Ontario Trucking Association CEO David Bradley was honoured last night by the industry he has tirelessly led for over 30 years.
Bradley spent more than three decades handing out the OTA-Shaw Tracking Service to Industry Award to a long line of trucking leaders, but this time it was his turn to receive the most prestigious industry honour. Bradley was presented with the award last night at the OTA’s 90th annual convention and executive conference in Toronto.
As the longtime president of both the Ontario Trucking Association and Canadian Trucking Alliance, Bradley – who plans to retire at the end of 2017 – has been a passionate, devoted supporter of trucking across the country. With great success, he has consistently established trucking safety, positive public image and environmental responsibility as the key elements of his vision for the industry.
“Simply put, the Ontario trucking industry is the safest, most efficient and most respected in North America because of his leadership,” says OTA chairman Scott Tilley, President of Tandet. “This industry owes him a lot.”
<< Check out the video biography below on the life and times of OTA’s longtime leader >>
Bradley joined OTA in 1985 after a short stint as an economist, before being named president in 1991. It was a baptism by fire for the new president. Operationally, the industry was still adjusting to the aftershocks of deregulation while the issue of truck safety was starting to heat up and dominate headlines after a series of high profile wheel-offs.
Seeing safety oversight as his number one objective, Bradley and the OTA staff helped draft the most ambitious review and comprehensive reform of truck safety regulations in Ontario history.
Under his watch, OTA would go on to guide the industry through several more waves of turbulence, including a couple of recessions, the 9-11 attacks and thickening of the Canada-Us border, episodes of labour unrest and a series of tough environmental regulations. Over the past 25 years, OTA has also secured countless policy victories in areas like tax reform, weights and dimensions standards, mandatory speed limiter activation, hours of service changes and the upcoming electronic logging device mandate.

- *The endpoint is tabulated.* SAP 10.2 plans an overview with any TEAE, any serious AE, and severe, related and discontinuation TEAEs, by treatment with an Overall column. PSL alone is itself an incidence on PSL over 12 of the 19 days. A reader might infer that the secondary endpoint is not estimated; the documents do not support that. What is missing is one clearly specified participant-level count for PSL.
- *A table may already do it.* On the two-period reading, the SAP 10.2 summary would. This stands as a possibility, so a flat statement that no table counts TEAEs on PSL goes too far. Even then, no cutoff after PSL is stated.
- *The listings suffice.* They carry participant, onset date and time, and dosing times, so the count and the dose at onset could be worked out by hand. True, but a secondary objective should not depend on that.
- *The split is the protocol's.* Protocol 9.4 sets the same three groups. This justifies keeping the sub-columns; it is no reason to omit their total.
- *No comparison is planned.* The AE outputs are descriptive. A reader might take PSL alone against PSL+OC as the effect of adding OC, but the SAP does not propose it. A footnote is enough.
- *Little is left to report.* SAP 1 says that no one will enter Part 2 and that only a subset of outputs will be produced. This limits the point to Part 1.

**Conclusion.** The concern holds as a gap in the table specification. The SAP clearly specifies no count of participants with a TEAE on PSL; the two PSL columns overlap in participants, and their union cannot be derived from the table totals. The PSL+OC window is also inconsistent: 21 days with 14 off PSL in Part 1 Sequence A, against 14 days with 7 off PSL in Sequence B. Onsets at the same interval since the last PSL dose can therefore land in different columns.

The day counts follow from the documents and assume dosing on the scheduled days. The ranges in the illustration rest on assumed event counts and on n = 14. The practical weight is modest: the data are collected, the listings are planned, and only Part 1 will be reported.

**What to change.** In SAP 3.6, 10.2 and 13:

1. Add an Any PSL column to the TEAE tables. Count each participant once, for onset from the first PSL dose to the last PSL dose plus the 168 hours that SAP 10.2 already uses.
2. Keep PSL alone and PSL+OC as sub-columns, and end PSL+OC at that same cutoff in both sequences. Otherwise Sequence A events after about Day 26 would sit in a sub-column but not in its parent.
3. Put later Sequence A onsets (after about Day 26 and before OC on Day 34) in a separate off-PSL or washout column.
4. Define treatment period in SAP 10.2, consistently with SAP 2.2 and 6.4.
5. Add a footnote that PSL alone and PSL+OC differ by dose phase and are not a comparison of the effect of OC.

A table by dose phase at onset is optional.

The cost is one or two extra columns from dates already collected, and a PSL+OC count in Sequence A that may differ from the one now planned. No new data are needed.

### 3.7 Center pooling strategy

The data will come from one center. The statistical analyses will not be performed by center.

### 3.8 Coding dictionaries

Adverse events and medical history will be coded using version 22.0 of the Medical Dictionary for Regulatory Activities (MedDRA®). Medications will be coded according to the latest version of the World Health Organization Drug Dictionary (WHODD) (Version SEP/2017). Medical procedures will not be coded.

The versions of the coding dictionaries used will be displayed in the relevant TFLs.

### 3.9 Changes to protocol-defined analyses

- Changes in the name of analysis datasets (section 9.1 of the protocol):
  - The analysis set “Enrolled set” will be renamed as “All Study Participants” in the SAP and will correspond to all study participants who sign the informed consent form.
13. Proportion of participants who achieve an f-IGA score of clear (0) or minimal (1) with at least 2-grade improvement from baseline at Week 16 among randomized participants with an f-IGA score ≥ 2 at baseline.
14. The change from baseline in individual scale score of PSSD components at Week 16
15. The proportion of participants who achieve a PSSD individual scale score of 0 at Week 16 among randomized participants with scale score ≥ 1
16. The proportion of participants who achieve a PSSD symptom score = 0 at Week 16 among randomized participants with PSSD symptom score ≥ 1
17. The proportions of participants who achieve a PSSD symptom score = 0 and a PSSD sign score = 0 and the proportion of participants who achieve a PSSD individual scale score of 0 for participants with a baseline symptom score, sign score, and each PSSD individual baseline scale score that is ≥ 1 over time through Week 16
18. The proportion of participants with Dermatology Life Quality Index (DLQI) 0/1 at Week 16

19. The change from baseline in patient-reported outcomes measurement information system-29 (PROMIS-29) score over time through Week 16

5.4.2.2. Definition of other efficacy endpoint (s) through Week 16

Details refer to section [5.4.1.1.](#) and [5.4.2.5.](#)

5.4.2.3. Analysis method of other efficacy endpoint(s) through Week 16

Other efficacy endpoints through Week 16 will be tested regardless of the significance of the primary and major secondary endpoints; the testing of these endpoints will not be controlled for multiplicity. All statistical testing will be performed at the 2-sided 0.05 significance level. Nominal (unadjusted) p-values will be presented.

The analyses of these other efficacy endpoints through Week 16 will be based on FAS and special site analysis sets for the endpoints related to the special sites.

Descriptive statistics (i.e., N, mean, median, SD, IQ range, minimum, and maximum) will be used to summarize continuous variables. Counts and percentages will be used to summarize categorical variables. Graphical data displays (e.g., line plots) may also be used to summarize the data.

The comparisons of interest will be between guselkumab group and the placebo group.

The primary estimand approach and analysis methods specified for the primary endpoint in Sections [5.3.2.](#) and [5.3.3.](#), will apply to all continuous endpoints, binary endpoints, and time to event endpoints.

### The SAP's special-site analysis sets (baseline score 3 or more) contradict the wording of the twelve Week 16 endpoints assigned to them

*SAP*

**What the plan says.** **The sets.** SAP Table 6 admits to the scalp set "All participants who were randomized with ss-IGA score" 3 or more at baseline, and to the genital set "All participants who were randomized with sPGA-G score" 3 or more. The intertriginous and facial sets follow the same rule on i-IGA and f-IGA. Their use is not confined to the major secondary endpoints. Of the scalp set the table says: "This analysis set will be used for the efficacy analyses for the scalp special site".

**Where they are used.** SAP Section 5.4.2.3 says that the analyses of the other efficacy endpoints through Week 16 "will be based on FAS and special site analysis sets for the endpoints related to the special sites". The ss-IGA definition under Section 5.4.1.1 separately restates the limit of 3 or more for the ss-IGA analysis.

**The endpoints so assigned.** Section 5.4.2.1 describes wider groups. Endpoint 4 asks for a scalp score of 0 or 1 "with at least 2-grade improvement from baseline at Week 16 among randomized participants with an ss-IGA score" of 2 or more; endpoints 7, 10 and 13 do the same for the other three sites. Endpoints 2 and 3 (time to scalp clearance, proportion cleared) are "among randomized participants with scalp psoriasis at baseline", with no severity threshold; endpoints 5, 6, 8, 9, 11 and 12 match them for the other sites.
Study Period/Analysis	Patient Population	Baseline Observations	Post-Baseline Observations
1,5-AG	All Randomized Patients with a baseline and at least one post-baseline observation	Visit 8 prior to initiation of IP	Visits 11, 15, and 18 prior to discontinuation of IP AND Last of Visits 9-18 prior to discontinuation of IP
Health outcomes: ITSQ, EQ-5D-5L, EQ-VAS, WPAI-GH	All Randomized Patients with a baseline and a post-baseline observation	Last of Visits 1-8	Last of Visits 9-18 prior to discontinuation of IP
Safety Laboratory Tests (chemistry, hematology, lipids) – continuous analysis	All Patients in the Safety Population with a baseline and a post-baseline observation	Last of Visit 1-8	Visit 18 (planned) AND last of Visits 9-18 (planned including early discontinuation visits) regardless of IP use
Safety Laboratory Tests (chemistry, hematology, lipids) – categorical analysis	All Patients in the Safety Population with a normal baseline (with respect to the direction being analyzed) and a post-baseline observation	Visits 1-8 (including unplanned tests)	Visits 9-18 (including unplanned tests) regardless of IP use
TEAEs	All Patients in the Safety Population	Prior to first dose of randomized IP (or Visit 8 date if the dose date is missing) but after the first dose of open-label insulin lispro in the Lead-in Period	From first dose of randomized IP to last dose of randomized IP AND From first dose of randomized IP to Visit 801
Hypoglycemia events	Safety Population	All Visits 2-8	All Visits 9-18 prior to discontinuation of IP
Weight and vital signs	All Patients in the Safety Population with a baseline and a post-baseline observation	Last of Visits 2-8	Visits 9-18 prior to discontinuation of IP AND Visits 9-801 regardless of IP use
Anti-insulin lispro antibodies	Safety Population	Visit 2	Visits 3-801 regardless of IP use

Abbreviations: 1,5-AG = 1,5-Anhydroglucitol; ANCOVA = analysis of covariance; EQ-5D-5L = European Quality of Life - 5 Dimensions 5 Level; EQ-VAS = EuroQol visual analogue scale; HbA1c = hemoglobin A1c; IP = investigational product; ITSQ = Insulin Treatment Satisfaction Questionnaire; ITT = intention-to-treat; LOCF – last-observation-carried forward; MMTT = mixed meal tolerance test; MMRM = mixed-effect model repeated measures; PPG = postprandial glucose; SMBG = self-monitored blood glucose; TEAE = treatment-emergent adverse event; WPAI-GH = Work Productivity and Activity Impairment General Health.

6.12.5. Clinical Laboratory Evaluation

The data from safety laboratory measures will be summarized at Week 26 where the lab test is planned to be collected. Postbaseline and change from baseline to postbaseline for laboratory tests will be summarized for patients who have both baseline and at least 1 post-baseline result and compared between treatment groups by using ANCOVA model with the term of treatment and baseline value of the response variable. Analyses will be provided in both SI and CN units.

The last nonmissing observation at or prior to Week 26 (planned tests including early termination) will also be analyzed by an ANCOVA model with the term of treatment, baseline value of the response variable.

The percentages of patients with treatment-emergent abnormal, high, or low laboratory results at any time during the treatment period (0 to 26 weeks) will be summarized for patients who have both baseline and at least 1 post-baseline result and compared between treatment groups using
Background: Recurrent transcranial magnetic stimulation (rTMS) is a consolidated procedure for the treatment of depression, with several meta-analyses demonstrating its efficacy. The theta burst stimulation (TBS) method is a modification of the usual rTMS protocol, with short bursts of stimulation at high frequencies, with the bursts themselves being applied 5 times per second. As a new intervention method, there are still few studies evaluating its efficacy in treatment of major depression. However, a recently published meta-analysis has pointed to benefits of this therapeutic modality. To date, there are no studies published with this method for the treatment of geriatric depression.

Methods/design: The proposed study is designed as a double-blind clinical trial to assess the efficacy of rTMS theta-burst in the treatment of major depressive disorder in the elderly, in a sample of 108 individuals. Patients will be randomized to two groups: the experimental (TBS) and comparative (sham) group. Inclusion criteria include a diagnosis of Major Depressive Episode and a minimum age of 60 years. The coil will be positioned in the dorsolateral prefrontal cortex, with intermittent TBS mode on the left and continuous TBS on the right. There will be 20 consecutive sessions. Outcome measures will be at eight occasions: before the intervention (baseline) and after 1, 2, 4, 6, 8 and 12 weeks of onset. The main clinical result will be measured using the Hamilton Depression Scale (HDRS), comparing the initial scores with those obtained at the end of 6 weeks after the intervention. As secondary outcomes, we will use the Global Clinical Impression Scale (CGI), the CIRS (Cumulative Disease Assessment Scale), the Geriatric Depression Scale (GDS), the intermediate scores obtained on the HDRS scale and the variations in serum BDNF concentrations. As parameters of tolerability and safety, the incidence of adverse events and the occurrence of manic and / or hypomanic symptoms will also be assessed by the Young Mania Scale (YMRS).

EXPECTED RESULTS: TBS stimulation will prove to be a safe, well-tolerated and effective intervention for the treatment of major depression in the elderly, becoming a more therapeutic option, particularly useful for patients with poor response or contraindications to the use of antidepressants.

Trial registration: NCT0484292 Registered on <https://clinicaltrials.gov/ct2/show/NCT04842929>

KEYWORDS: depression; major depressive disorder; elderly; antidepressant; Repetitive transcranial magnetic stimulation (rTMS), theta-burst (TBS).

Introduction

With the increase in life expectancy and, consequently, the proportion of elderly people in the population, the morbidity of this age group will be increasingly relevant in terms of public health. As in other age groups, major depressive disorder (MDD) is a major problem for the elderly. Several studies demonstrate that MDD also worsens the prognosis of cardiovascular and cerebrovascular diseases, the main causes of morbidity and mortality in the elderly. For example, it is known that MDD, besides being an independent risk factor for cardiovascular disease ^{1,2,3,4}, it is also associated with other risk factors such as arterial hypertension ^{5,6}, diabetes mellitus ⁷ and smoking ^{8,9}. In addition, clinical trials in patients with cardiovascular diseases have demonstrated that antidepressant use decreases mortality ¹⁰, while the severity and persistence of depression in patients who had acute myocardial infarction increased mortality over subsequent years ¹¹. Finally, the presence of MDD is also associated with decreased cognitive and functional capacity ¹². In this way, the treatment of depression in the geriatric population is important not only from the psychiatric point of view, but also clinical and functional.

According to the carriers who have worked with Bradley as he presided over their industry association, his most impressive attribute is his ability to communicate, using persuasion, persistence and a tenacity for promoting the industry and bringing people together with diverse points of view.
An ardent hockey fan, he was credited with convincing the Canadian and American governments to agree to name the new Detroit-Windsor bridge connection in honour of one of his favourite players, Detroit Red Wing legend, Gordie Howe.
“He may have been a late arrival to the industry. But talk about embracing it! He’s as passionate and as dedicated as anyone I’ve seen,” says Dan Einwechter, CEO of Challenger Motor Freight. “He’s been relentless in promoting polices which have made the highways safer for both truck drivers and the public. But perhaps his single biggest achievement is the heightened respect he’s won for our industry over the last 25 years.”
Bill MacKinnon, of MacKinnon Transport and a former OTA Service to Industry Award recipient, reflects fondly of Bradley and his contributions to the OTA:
“He’s a straight shooter. He’s honest. He’s never given up on anything. The association has grown by leaps and bounds under him. He is most deserving of this award and should be proud of everything he has done for trucking and the OTA.”
In a letter to the OTA and CTA Boards when he announced his planned retirement earlier this year, Bradley expressed his love and respect for the industry and its people:
“I am humbled by the trust placed in me and hope I have been worthy of it. The role – for me it has always been more than a job – has its challenges and requires certain sacrifices, but the rewards are enormous. Getting to know the industry and Canada has been an amazing experience. Being able to view our industry through an international lens has led me to the unequivocal conclusion that Canadian carriers are second to none in service, innovation, safety and environmental stewardship.”